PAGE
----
The Fighter
Good 'slice of life makes good' film ___ 8/10

The FighterDirected by David O. Russell
Screenplay Scott Silver
Story Paul Tamasy

Mark Wahlberg ... Micky Ward
Christian Bale ... Dicky Eklund
Amy Adams ... Charlene Fleming
Melissa Leo ... Alice Ward
Mickey O'Keefe ... Himself

Dicky Eklund: Are you like me? Was just good enough to fight Sugar Ray? Never had to win, did I? You gotta do more in there. You gotta win a title. For you, for me, for Lowell. This is your time, all right? You take it. I had my time and I blew it. You don't have to. All right? You fuckin' get out there, and use all the shit that you've been through, all the shit we've gone through over the fuckin' years, and you put it in that ring right now. This is yours. This is fuckin' yours.

A lot of fine performances—Christian Bale and Melissa Leo both won Oscars, and Amy Adams was nominated, all deservedly—but Bale is the one who hits it out of the park. This is his movie, plain and simple. The story is a reality based 'raise yourself from the bootstraps' project that it seems Mark Wahlberg (one of the producers) loves to be part of. In reality, Dicky Eklund (Christian Bale) was a fighter from Lowell, Massachusetts, from 1975 to 1985:

Eklund's most notable fight was on July 18, 1978, against Sugar Ray Leonard at the Hynes Memorial Auditorium in Boston, Massachusetts. He went the distance against Leonard, who eventually won the fight by unanimous decision. During the fight, Eklund was knocked down twice. In the ninth round, the fighters got wrapped up and Leonard fell down, but the referee indicated this was a trip and not a knockdown.

As the movie begins (early 1990s), Dicky's career is over and his half-brother Micky Ward's (Mark Wahlberg) career has begun, but has run into a snag. Micky is having a hard time, partly because he lacks the boxing skills of his older brother and partly because he doesn't have the highest self-confidence. [In an early scene, Micky is shown hesitating to go up to the bar where this hot barmaid Charlene Fleming (Amy Adams) is working, or even making simple conversation. But he does, eventually, ask her out, which sets a whole chain of relationship issues in motion.]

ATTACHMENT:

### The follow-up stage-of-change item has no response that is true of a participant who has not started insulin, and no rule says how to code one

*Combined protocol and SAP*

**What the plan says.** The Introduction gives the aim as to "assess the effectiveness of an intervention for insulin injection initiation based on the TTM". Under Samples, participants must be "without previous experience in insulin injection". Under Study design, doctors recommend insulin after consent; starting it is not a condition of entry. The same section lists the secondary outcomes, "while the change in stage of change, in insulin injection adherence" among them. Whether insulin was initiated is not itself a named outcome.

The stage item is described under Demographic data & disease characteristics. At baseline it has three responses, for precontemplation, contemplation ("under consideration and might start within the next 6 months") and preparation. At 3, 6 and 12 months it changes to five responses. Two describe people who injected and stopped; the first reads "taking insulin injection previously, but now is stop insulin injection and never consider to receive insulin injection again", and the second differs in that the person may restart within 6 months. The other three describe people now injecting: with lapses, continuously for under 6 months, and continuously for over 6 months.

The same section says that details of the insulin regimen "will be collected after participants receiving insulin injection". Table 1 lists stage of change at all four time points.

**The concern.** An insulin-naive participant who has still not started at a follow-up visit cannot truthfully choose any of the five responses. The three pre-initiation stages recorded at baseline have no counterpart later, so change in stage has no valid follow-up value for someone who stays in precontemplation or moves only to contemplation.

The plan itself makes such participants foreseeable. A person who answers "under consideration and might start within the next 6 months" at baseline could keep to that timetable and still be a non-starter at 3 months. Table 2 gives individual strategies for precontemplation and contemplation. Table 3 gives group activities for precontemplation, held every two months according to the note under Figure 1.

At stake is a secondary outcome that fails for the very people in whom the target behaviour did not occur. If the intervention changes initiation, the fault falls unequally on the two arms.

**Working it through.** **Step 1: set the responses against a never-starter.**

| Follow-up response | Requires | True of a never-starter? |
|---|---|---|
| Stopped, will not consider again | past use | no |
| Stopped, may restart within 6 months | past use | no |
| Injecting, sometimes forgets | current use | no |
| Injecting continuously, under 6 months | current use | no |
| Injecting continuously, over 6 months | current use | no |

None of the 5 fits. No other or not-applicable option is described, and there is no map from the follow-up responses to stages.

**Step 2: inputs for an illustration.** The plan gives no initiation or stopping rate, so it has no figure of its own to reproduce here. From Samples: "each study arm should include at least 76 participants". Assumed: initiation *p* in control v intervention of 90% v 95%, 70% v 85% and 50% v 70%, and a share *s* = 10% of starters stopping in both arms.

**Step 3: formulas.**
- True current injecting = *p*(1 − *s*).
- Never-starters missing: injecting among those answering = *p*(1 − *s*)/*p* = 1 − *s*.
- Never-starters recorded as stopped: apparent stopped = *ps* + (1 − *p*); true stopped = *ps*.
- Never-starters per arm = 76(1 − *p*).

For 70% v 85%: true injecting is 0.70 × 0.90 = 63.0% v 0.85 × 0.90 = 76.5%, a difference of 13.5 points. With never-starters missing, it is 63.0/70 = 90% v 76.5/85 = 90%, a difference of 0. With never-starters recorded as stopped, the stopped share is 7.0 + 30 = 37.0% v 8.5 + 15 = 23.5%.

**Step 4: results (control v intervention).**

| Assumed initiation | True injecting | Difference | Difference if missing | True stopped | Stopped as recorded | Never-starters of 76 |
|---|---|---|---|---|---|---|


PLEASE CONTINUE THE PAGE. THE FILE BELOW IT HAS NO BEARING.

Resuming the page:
The biggest problem Micky faces is Dicky. Interestingly—and I don't know if this aspect of the film is part of the reality—a reporter and cameraman are following Dicky around to do a 'Life of the Streets' story about crack cocaine addiction. (And here I just thought Christian Bale was having a serious bout with anorexia.) Yup, Dicky, because he once supposedly knocked down the great Sugar Ray, is a local hero among the dregs of Lowell. [I know I shouldn't refer to them as dregs, but it sounds better than white trash. A valuable lesson to draw from The Fighter is that no race or ethnic group has a monopoly on living low. What do all these sisters of Dicky and Micky do all day? Or their mother (Melissa Leo), for that matter? What government agency(s) is responsible for sending them checks?

But those are only first impressions, and I'm sorry to have these emotional prejudices. Another early scene is at the training gym, where Dicky, because of his debilitating crack habit is constantly late. But their sisters—all seven or so of them look like a bad-hair-day hairdressers' convention, without the salon—just sit around chattering and live for watching their men do these vitally important activities for humankind like, you know, prize fighting. It beats ultimate fighting, but the whole culture is majorly depressing... at least to me. No signs exist for intellectual or productive ambition, say in business or computers or anything; it's an Irish Catholic 'ghetto' where the only things you take pride in are fighting, drinking, fucking, and family. Or in the case of Dicky, getting high and talking smack about the good old days.

Until Micky and Charlene hook up, this story has shades of Straw Dogs, that classic coming of manhood movie (starring Dustin Hoffman) dealing with the pure hatred of relentless, mindless, primal, familial violence.